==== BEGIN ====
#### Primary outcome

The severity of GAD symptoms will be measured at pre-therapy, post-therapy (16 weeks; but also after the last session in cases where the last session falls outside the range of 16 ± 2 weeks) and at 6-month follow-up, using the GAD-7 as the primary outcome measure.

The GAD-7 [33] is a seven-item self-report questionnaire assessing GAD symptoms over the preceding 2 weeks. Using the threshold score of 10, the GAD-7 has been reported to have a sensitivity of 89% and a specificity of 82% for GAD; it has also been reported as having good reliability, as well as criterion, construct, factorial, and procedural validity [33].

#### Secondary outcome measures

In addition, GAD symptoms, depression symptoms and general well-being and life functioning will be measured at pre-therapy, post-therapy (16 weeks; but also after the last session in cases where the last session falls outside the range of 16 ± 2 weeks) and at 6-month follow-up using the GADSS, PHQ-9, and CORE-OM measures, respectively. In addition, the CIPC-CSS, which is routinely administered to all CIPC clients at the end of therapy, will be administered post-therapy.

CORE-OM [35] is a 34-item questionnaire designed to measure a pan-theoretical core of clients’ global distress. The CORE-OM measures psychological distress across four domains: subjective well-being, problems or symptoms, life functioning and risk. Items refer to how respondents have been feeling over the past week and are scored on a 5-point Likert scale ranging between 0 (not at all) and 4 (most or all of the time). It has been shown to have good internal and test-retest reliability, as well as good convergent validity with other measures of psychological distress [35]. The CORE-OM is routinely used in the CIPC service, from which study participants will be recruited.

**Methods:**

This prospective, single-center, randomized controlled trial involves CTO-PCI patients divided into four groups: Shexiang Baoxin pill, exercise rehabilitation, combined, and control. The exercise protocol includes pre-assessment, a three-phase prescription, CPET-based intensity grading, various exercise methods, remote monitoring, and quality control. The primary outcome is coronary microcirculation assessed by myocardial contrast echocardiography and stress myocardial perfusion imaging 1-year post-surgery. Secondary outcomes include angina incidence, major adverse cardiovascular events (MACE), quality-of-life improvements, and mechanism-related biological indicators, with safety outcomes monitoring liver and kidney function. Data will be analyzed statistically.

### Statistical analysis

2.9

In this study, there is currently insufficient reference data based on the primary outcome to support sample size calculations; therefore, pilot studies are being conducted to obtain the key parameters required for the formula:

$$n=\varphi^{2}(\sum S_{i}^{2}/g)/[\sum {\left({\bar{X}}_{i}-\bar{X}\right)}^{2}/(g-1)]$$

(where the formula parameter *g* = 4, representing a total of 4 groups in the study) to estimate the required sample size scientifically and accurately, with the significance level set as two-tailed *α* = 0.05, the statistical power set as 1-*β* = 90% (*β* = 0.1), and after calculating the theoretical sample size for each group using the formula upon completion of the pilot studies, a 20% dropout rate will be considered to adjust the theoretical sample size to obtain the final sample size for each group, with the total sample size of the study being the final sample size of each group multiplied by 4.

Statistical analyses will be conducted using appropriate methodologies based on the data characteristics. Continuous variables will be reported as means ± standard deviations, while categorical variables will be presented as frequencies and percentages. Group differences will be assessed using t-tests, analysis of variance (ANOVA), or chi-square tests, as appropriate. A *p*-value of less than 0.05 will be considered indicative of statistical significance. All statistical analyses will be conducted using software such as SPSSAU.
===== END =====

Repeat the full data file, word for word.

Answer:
#### Primary outcome

The severity of GAD symptoms will be measured at pre-therapy, post-therapy (16 weeks; but also after the last session in cases where the last session falls outside the range of 16 ± 2 weeks) and at 6-month follow-up, using the GAD-7 as the primary outcome measure.

The GAD-7 [33] is a seven-item self-report questionnaire assessing GAD symptoms over the preceding 2 weeks. Using the threshold score of 10, the GAD-7 has been reported to have a sensitivity of 89% and a specificity of 82% for GAD; it has also been reported as having good reliability, as well as criterion, construct, factorial, and procedural validity [33].

#### Secondary outcome measures

In addition, GAD symptoms, depression symptoms and general well-being and life functioning will be measured at pre-therapy, post-therapy (16 weeks; but also after the last session in cases where the last session falls outside the range of 16 ± 2 weeks) and at 6-month follow-up using the GADSS, PHQ-9, and CORE-OM measures, respectively. In addition, the CIPC-CSS, which is routinely administered to all CIPC clients at the end of therapy, will be administered post-therapy.

CORE-OM [35] is a 34-item questionnaire designed to measure a pan-theoretical core of clients’ global distress. The CORE-OM measures psychological distress across four domains: subjective well-being, problems or symptoms, life functioning and risk. Items refer to how respondents have been feeling over the past week and are scored on a 5-point Likert scale ranging between 0 (not at all) and 4 (most or all of the time). It has been shown to have good internal and test-retest reliability, as well as good convergent validity with other measures of psychological distress [35]. The CORE-OM is routinely used in the CIPC service, from which study participants will be recruited.

**Methods:**

This prospective, single-center, randomized controlled trial involves CTO-PCI patients divided into four groups: Shexiang Baoxin pill, exercise rehabilitation, combined, and control. The exercise protocol includes pre-assessment, a three-phase prescription, CPET-based intensity grading, various exercise methods, remote monitoring, and quality control. The primary outcome is coronary microcirculation assessed by myocardial contrast echocardiography and stress myocardial perfusion imaging 1-year post-surgery. Secondary outcomes include angina incidence, major adverse cardiovascular events (MACE), quality-of-life improvements, and mechanism-related biological indicators, with safety outcomes monitoring liver and kidney function. Data will be analyzed statistically.

### Statistical analysis

2.9

In this study, there is currently insufficient reference data based on the primary outcome to support sample size calculations; therefore, pilot studies are being conducted to obtain the key parameters required for the formula:

$$n=\varphi^{2}(\sum S_{i}^{2}/g)/[\sum {\left({\bar{X}}_{i}-\bar{X}\right)}^{2}/(g-1)]$$

(where the formula parameter *g* = 4, representing a total of 4 groups in the study) to estimate the required sample size scientifically and accurately, with the significance level set as two-tailed *α* = 0.05, the statistical power set as 1-*β* = 90% (*β* = 0.1), and after calculating the theoretical sample size for each group using the formula upon completion of the pilot studies, a 20% dropout rate will be considered to adjust the theoretical sample size to obtain the final sample size for each group, with the total sample size of the study being the final sample size of each group multiplied by 4.

Statistical analyses will be conducted using appropriate methodologies based on the data characteristics. Continuous variables will be reported as means ± standard deviations, while categorical variables will be presented as frequencies and percentages. Group differences will be assessed using t-tests, analysis of variance (ANOVA), or chi-square tests, as appropriate. A *p*-value of less than 0.05 will be considered indicative of statistical significance. All statistical analyses will be conducted using software such as SPSSAU.